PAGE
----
Our Constitution was designed to “secure the Blessings of Liberty to ourselves and our Posterity.” Yet, it also protected slavery.

Thomas Jefferson wrote eloquently in our Declaration of Independence that “all men are created equal.” Yet, Jefferson owned slaves and fathered children by an enslaved woman. Four of our first five Presidents – George Washington, Jefferson, James Madison and James Monroe – owned slaves.

Slavery caused secession and the Civil War.

This tension between the ideals of 1776 and the reality of 1619 – and its impact on our history – is worth studying.

But powerful forces in North Carolina don’t want that study: the UNC-CH Board of Trustees, the John Locke Foundation and the James G. Martin Center for Academic Renewal. The latter two are creations of conservative megadonor Art Pope, who sits on the UNC Board of Governors. The ultimate opposition to Hannah-Jones, some at UNC believe, comes from Senate President Pro Tem Phil Berger.

This is nothing new in North Carolina politics.

The right of Blacks to vote – and white opposition to that right – dominated the decades after the Civil War. The white supremacy campaign at the end of the 19th Century disenfranchised Blacks for 60 years. The civil rights movement in the 1960s led to the rise of the Republican Party and, ultimately, to today’s politics.

Race has infused modern campaigns since Willis Smith’s “White People Wake Up” campaign against Frank Porter Graham in 1950. Graham was President of UNC.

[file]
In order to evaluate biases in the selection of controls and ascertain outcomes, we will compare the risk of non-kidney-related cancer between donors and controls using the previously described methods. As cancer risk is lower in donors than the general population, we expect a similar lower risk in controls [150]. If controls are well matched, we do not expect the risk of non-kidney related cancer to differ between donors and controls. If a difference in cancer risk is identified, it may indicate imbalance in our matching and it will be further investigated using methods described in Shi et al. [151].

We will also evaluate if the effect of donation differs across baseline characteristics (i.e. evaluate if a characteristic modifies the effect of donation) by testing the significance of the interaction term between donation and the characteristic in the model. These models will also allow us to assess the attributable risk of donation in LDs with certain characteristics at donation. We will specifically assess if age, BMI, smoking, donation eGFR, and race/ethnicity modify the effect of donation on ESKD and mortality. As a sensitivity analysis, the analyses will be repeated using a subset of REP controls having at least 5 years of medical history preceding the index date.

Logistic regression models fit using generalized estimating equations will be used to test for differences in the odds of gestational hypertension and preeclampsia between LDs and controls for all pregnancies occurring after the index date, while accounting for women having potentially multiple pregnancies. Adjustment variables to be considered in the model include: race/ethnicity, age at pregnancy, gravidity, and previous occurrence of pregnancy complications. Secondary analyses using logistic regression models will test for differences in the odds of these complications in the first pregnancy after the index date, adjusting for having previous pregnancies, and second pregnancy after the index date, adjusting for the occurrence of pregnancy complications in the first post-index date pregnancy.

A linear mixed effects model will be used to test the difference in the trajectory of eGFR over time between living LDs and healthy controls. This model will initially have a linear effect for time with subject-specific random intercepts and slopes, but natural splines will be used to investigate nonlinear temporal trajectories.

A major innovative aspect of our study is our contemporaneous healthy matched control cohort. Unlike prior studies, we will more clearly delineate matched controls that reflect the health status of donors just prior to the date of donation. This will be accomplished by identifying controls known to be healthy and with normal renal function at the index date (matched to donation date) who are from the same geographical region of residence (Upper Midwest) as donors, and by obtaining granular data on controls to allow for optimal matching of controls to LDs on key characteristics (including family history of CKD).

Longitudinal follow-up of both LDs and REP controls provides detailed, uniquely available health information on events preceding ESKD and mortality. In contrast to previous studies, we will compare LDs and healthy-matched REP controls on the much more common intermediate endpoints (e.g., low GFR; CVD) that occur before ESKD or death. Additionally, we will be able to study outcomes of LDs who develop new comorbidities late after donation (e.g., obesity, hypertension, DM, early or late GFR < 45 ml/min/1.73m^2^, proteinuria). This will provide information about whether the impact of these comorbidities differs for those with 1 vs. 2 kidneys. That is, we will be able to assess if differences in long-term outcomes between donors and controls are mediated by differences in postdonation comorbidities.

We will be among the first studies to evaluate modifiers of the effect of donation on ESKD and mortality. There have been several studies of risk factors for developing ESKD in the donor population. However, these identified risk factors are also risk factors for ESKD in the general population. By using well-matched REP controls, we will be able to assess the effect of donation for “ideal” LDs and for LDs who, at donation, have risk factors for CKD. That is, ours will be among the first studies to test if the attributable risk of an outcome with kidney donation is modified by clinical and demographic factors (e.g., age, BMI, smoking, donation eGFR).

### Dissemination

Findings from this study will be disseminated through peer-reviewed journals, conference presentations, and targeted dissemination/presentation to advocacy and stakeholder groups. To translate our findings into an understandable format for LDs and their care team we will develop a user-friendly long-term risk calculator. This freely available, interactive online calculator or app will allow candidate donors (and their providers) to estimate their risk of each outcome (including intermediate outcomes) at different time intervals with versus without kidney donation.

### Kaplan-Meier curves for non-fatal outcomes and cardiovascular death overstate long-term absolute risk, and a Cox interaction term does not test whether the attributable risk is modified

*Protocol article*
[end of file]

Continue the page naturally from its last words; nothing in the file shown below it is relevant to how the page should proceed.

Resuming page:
Conservatives have always resented the university; they think it turns too many young men and women into liberals. That’s why the General Assembly passed the infamous Speaker Ban Law in 1963.

Jesse Helms, who had a hand in the Willis Smith campaign, editorialized on television in the 1960s against alleged communists at UNC and against civil rights. Race-baiting helped him win five U.S. Senate campaigns. When Jim Hunt challenged him in 1984, Helms filibustered (unsuccessfully) against the national holiday for Dr. Martin Luther King, Jr.

Since 2011, the conservative majority in North Carolina’s legislature has pursued a voter ID law that one court said targeted Blacks with “almost surgical precision.”

Now, the targets are “critical race theory” and the 1619 Project.

Growing up in North Carolina and working in politics, I’ve seen this over and over all my life. But I’m hopeful.

Last week, 1,619 UNC-CH alums signed a newspaper ad protesting the handling of Hannah-Jones’s tenure. More than 90% of them graduated after 1990.

They, like many young North Carolinians today, are free of the prejudices of older generations. They’re committed to a fair and just society.